The Meghnad Desai Academy of Economics (MDAE) played host to a fascinating panel discussion on Demonetization. The panel composed of a many a distinguished speaker from a mix of professional backgrounds – Prof. Rahul Menon of St. Xavier’s College, Dr. Suchitra of G.N. Khalsa College, Dr. Yadnya Pitale, Research Director at the World Trade Center and Mr. Toshi Jain, an economist at JP Morgan (India). The discussion was moderated by Prof. Indradeep Ghosh of MDAE.
To briefly paint a picture of the environment that demonetization has occurred in – an overwhelming 86% of all cash transactions in India were made with the now discontinued INR500 and INR1000 bills. These two denominations accounted for a mammoth 10% of India’s GDP, and smaller denomination notes made up an extra 2%. Mr. Jain of JP Morgan (India) observed that the ideal cash to GDP ratio would be in the range of 8-9%. Additionally, it is no secret that the mammoth black economy itself equals between 40-50% of India’s GDP.
To begin with, each panelist spoke their mind on the rationale for, the implementation of and the potential future effects of Demonetization. Unsurprisingly, this led to a wide spectrum of contrasting views – from being heralded as a well-planned ‘strategic strike’ on unaccounted wealth, to being poorly executed due to a severe lack of critical infrastructure and finally, to being a policy that was a product of poor judgment of the authorities that failed to adequately weigh the potential pros and cons of such an action.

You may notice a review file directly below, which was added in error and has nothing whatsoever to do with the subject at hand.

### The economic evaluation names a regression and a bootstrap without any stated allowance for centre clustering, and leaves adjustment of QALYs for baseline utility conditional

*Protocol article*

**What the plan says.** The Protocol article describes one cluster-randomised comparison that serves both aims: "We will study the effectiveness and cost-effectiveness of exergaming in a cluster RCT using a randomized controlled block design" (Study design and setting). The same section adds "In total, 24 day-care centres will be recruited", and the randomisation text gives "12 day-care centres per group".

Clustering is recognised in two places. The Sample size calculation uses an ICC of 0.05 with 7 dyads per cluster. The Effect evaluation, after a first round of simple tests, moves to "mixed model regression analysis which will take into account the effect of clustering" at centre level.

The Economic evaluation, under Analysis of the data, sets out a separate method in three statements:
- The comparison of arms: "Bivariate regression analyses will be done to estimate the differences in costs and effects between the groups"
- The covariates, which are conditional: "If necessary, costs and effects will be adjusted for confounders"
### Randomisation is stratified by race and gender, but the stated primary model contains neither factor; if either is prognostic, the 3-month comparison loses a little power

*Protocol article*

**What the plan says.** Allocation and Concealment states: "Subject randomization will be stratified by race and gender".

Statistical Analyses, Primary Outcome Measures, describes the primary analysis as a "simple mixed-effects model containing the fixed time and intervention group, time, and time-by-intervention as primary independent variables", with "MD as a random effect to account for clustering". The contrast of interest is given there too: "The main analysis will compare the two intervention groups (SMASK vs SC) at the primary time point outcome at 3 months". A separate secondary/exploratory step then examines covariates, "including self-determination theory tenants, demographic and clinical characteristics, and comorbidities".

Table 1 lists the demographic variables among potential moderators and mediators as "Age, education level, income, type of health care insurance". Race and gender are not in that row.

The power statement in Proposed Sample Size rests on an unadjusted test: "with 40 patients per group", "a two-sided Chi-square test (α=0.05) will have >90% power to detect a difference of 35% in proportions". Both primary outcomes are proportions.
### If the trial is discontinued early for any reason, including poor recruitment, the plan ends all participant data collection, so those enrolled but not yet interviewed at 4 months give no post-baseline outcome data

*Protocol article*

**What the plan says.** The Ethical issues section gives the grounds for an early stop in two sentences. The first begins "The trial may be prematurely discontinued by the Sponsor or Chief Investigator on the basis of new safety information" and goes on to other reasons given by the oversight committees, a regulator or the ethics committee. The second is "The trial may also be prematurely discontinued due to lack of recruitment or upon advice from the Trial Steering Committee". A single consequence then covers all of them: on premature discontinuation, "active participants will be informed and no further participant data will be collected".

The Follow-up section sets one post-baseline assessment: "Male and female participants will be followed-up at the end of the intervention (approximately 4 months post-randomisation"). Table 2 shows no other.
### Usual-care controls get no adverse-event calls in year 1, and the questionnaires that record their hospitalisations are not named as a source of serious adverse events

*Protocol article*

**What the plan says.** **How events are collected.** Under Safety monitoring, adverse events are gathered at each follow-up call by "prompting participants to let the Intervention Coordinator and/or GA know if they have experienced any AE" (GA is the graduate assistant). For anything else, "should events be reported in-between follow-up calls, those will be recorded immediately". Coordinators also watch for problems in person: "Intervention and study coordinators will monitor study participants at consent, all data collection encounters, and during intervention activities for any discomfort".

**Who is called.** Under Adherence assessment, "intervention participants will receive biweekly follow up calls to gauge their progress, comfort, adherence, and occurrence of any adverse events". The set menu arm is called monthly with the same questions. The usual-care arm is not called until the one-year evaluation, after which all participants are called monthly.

A rare point of consensus among the panelists emerged. Clearly, the short term pain the economy would endure would be significantly longer than initially anticipated. Post November 8th and with the subsequent re-introduction of new currency bills, the cash to GDP ratio has plummeted to 3.6%, and will most likely take 5-6 months to recover sufficiently to once again spur aggregate demand.
Broadly, the major points of contention lay in the role of demonetization in reduction of black money in the economy, its promise to “shock” the system into going cashless and the implications it would have for the banking space. Mr. Jain was largely positive about the move and felt that this bold step by the government would pave the way to move towards an 8-9% cash to GDP economy. Further, he felt it had “put the fear of god” into those who laundered money and maintained unaccounted wealth. Despite estimates showing that cash is a small fraction of black wealth in the country, he felt that there is scope for positive gains in the long term, particularly in terms of pushing greater financial inclusion and stemming the generation of black money. Since the 8th of November, nearly INR 4tn has been deposited with the banks, strengthening their balance sheets and flushing their coffers with liquidity. These funds could further be used to fund development projects and vital infrastructure, however, there is a lack of agreement on the issue of legality of such a step, and whether this was the only way to fund essential infrastructure project, that Prof. Suchitra Kumar later referred to as a new form of ‘deficit financing’.
Dr. Pitale was not as optimistic of the impact this move could have on the economy, given the major bottlenecks and infrastructure challenges that exist across the country. Having had a significant amount of experience in primary research, Dr. Pitale was of the opinion that this move would hurt those in India who do not have access to bank accounts and who can often not readily go cashless (such as in the case of poor connectivity or high rates of illiteracy). Mobilising these sections of society to undertake regular banking would be unlikely without a greater provision of infrastructure.